Editorial - Memorial gets the rush

20:14, Aug 08 2012

Prime Minister John Key this week confirmed plans to enhance the National War Memorial in Wellington with a $12 million park adjacent to State Highway 1 and built across the top of a small stretch of it. A bigger sum (around $70-75m) will be spent on diverting some of the highway underground as part of a project to commemorate the centenary of the Gallipoli landing on Anzac Day in 2015.

This memorial to more than 300,000 New Zealanders who have served their country will finally accord the country's foremost commemorative site the status it warrants, the Dominion-Post commented. The significance of the existing war memorial, it went on, “has long been underplayed”.

That's fair comment. Open seven days a week, the memorial is not as well-known as, say, Te Papa. Nor does it pull the same crowds. But its history is longer: it was opened with a dedication ceremony on Anzac Day 1932 and now features a carillon, Hall of Memories and the Tomb of the Unknown Warrior.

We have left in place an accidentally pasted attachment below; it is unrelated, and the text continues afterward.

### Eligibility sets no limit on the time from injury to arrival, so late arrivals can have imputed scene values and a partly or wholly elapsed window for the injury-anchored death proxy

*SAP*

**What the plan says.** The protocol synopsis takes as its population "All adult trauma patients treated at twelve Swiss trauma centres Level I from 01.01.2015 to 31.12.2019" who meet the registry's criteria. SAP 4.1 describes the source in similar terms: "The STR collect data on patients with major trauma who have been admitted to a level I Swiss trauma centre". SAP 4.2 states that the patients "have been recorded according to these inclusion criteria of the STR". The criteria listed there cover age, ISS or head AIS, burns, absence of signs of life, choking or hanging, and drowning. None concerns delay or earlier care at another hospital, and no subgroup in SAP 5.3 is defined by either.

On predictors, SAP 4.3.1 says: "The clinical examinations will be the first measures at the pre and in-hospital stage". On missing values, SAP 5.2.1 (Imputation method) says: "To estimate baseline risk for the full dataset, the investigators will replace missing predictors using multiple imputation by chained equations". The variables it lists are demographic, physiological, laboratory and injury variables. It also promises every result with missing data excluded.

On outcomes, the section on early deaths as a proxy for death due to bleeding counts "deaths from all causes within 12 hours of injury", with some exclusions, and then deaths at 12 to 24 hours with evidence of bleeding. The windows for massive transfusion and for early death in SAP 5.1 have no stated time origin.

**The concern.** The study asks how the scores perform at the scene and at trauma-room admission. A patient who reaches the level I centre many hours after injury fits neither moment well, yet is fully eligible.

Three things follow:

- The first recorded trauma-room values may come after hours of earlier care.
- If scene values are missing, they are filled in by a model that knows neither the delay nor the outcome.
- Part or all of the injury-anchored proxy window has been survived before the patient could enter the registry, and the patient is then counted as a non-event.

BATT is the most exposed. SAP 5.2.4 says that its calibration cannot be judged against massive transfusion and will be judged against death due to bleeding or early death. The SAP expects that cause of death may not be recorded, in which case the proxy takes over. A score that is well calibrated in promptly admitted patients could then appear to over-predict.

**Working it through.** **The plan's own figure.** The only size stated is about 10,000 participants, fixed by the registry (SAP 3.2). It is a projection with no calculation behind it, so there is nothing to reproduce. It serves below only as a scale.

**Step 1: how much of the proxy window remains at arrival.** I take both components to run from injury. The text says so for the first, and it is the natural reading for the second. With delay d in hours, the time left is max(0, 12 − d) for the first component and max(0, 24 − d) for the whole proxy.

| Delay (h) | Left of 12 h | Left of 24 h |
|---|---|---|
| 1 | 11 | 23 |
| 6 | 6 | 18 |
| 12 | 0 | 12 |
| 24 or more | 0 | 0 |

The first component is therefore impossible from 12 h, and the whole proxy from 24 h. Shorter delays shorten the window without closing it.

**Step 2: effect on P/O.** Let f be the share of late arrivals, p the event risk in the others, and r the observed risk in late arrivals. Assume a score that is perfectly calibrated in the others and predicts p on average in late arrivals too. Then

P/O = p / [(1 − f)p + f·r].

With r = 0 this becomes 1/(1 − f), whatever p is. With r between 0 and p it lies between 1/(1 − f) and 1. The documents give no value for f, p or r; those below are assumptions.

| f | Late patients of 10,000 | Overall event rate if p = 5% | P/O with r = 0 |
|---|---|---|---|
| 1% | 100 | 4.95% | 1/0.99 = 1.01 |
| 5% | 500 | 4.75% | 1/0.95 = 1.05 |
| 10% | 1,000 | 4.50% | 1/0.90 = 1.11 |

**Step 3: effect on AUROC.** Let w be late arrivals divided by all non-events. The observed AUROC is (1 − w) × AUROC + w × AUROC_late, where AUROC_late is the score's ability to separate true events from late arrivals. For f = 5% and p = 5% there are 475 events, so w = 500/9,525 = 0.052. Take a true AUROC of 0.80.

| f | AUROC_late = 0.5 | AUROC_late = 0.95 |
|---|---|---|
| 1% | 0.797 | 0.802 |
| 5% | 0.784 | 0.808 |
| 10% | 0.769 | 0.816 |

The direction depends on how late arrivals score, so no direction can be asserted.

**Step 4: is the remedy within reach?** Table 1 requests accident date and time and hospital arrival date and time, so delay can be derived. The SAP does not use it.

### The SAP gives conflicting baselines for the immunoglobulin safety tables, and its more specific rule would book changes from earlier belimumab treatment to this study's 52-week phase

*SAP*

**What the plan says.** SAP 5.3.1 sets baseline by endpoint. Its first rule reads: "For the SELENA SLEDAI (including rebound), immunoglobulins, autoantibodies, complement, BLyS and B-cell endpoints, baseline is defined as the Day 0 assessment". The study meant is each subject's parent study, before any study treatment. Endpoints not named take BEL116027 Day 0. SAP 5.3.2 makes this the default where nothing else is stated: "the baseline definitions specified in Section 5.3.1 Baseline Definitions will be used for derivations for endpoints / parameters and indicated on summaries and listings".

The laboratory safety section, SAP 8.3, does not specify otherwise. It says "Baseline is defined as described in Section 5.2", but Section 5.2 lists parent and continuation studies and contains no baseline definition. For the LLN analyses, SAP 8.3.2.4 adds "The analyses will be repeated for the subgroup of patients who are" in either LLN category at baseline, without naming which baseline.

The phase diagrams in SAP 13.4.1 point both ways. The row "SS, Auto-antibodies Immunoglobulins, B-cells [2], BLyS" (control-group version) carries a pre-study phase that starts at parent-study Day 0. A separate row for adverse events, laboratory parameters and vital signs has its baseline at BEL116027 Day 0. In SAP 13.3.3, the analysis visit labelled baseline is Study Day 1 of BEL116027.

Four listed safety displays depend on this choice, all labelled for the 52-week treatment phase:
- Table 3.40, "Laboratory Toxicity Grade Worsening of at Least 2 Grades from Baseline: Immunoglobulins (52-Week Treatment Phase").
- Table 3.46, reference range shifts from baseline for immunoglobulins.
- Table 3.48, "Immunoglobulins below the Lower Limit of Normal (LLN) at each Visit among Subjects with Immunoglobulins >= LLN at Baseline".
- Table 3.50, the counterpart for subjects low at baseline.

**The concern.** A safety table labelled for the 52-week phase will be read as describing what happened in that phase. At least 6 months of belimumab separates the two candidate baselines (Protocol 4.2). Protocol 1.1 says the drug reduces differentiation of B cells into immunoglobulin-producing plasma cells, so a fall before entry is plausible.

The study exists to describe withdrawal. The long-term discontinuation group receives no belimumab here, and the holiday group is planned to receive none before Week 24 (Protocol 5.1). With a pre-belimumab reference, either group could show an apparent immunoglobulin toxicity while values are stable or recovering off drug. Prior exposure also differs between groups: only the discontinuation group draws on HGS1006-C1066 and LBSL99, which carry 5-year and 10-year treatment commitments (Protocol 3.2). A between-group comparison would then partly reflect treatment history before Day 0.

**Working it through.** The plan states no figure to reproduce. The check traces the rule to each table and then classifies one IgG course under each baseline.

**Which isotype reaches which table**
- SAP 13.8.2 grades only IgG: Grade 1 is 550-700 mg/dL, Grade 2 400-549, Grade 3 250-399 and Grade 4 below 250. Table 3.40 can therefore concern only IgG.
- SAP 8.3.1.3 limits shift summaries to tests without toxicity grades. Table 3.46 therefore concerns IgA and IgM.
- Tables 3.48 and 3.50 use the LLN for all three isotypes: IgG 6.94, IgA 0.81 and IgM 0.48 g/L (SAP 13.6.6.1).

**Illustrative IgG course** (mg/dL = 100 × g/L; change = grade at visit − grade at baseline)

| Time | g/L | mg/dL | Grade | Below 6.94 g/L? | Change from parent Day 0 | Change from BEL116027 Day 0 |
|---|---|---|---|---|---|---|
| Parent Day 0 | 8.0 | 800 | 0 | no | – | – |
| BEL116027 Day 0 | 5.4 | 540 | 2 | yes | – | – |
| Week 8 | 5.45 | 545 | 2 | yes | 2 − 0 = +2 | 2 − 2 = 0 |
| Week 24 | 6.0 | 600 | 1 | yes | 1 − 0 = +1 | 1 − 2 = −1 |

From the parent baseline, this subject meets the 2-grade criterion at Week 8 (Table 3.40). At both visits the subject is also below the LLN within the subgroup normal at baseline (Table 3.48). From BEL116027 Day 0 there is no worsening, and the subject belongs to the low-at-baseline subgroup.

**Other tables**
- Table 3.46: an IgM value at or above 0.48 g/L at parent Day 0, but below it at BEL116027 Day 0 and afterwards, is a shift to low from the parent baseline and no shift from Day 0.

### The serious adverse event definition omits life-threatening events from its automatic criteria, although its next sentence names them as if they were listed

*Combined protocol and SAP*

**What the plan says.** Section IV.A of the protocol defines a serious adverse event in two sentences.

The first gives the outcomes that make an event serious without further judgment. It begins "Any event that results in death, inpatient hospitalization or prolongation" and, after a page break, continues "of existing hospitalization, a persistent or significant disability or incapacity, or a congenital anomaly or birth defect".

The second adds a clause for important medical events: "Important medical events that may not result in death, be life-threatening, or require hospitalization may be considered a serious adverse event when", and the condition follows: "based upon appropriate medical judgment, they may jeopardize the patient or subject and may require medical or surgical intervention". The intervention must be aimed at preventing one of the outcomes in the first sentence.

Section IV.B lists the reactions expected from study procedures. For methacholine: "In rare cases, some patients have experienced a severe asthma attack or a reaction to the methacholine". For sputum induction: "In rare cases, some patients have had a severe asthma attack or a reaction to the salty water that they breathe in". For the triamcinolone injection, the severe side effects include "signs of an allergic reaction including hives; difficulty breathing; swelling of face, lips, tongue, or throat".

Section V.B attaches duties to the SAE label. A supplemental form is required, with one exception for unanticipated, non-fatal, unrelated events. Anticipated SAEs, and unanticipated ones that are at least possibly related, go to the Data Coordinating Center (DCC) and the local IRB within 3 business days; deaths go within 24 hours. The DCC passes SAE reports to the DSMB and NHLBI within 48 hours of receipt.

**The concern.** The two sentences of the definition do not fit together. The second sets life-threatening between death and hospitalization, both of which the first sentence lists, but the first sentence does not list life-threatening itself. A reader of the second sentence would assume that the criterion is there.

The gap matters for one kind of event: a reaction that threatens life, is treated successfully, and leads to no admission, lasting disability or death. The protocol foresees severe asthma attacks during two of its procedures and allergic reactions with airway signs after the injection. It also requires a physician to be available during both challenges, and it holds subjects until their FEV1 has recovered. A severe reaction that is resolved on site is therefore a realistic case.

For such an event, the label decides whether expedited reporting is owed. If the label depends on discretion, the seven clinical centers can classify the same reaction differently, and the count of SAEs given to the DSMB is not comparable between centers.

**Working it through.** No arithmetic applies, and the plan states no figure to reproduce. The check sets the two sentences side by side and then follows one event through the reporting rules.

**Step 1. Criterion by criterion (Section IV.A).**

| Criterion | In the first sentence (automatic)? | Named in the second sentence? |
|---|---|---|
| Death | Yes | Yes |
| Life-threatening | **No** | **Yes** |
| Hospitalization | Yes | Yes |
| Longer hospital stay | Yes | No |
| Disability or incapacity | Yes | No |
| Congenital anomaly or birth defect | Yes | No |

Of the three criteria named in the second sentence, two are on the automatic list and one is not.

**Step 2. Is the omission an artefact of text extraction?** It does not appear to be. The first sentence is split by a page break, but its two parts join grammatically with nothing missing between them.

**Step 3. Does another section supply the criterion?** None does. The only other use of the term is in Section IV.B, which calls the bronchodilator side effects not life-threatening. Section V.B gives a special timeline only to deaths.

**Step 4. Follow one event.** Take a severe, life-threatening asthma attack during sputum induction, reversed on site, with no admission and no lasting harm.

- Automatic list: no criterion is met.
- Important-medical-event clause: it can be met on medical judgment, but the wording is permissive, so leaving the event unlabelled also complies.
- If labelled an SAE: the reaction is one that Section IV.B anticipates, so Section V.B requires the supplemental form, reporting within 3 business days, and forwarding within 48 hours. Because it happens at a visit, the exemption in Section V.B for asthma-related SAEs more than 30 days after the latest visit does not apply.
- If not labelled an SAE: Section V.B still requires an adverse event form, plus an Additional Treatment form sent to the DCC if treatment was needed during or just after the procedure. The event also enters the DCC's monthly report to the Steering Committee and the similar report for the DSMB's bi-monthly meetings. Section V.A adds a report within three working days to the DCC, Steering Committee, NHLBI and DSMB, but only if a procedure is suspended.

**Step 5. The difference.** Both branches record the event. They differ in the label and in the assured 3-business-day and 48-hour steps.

At first blush, it is hard to see why anyone might quibble with Mr Key's announcement, and Labour smartly declared it would work with the Government to ensure the project was completed on time. The Green Party supports the park, too, but expressed reservations about the cost of the tunnel.

That's to be expected from a party programmed to grumble (often churlishly) about anything favourable to road traffic, and in this case the Greens oppose plans for a nearby flyover, saying it will be expensive, unsightly, and worsen city traffic. Another ground for Green objections has more substance. It's Mr Key's call on Parliament to support enabling legislation to get work under way in October by bypassing the resource consent process normally required for big road projects. Why the rush? Plans for a park were unveiled by Helen Clark, as Labour prime minister, in 2004. The Key Government cut off funding in its 2009 Budget.

Moreover, while the Government secured support from local people before making its announcement this week, this is a project of national significance involving large sums of taxpayers' money. An autocratic process for building the park seems an indelicate way of honouring those who have fallen in the service of their country and its democracy.